We describe a retrospective study of 42 patients admitted to Sunnaas Rehabilitation Hospital with suspect postpolio syndrome over a period of two years. The patients were 32 females and 10 males aged 28-74 years (mean 54 years). 29 were married or cohabitant, 31 had children, and 20 were in paid employment. The mean age at onset of polio was 12 years, with an average interval of 36 years between onset of polio and onset of new problems. The mean duration of new health problems was seven years. The most common such problems were pain in muscles and joints, general fatigue and new weakness of the muscles. 28 of the patients needed personal assistance to carry out everyday activities. 33 had braces, crutches or wheelchair for ambulation. Lung function was moderately reduced and physical working capacity was severely reduced. Physiotherapy, ergotherapy and technical aids were provided for 38 of the patients, 16 received assistance to organizing social support or help at home, 13 were helped to make practical changes in their homes, and eight were provided with a wheelchair. According to this study, most patients with the postpolio syndrome need interdisciplinary evaluation and management in a rehabilitation hospital.
It has become clear that nursing is a high-risk occupation with regards to stress-related diseases. In this study, we were interested in nurses' experiences of stress and the emotions arising from stress at work. Results showed that nurses experienced negative stress which was apparently related to the social environment in which they worked. Four nurses were interviewed. The method used was grounded theory. Analysis of the interviews singled out absence of response as the core category. Recurring stressful situations obviously caused problems for the nurses in their daily work. Not only did they lack responses from their supervisors, they also experienced emotions of frustration, powerlessness, hopelessness and inadequacy, which increased the general stress experienced at work. Our conclusion is that the experience of absence of response leads to negative stress in nurses.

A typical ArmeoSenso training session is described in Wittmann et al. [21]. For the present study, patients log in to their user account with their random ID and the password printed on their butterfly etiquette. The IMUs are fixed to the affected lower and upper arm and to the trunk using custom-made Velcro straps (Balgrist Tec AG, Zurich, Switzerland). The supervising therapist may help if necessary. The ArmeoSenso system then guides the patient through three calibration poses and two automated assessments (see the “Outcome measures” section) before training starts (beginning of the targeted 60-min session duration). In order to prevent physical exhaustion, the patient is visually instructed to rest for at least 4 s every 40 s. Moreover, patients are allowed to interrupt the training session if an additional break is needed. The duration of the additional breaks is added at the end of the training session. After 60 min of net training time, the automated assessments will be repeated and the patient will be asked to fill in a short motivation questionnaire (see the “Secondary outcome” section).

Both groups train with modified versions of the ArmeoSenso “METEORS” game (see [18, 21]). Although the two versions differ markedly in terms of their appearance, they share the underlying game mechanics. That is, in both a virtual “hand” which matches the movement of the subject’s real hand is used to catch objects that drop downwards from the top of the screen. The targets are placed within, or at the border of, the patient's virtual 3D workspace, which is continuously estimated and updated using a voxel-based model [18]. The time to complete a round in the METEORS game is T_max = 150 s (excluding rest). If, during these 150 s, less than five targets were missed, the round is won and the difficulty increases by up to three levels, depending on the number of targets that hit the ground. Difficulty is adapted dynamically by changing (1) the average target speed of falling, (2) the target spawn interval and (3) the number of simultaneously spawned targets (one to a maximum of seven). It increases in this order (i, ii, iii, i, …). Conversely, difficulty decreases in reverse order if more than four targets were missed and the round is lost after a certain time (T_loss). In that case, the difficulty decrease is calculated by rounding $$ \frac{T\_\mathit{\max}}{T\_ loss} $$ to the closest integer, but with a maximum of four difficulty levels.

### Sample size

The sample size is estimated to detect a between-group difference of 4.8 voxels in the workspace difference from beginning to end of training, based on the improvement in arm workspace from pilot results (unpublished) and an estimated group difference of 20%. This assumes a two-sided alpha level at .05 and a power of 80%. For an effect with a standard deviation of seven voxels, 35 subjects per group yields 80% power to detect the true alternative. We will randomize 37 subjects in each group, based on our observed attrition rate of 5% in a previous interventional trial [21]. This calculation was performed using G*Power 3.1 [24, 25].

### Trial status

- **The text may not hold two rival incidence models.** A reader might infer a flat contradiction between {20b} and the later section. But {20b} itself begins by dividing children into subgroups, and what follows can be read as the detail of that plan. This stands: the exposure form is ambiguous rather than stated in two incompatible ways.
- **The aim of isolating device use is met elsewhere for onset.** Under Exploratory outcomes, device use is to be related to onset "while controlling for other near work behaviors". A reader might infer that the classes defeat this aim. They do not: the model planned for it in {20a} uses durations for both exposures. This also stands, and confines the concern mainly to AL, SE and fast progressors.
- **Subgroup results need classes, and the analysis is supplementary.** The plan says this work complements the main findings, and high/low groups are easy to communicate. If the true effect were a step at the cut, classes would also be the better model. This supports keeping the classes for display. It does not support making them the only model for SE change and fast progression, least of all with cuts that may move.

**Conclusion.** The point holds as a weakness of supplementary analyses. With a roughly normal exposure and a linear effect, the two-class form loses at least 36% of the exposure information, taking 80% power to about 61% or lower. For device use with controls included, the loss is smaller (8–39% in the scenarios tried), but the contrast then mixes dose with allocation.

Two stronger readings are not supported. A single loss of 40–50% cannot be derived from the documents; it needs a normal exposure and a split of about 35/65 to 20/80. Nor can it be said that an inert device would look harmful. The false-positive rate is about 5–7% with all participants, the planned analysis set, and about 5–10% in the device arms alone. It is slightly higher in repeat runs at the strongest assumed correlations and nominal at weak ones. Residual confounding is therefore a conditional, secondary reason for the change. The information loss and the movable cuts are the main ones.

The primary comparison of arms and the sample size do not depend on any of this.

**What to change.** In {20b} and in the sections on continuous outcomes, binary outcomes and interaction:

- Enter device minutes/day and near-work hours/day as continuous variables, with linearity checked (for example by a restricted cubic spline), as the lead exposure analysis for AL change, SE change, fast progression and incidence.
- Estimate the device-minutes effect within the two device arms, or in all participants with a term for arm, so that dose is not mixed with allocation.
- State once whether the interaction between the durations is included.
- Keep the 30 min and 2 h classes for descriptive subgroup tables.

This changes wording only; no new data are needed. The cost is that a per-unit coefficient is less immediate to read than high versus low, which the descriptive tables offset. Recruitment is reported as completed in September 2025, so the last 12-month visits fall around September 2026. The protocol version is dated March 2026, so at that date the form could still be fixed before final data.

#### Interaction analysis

Aphasia centers are in an excellent position to contribute to the broad definition of health by the World Health Organization: the ability to live life to its full potential. An expansion of this definition by the World Health Organization International Classification of Functioning, Disability and Health (ICF) forms the basis for a user-friendly and ICF-compatible framework for planning interventions that ensure maximum real-life outcome and impact for people with aphasia and their families. This article describes Living with Aphasia: Framework for Outcome Measurement and its practical application to aphasia centers in the areas of direct service, outcome measurement, and advocacy and awareness. Examples will be drawn from the Aphasia Institute in Toronto. A case will be made for all aphasia centers to use the ICF or an adaptation of it to further the work of this sector and strengthen its credibility.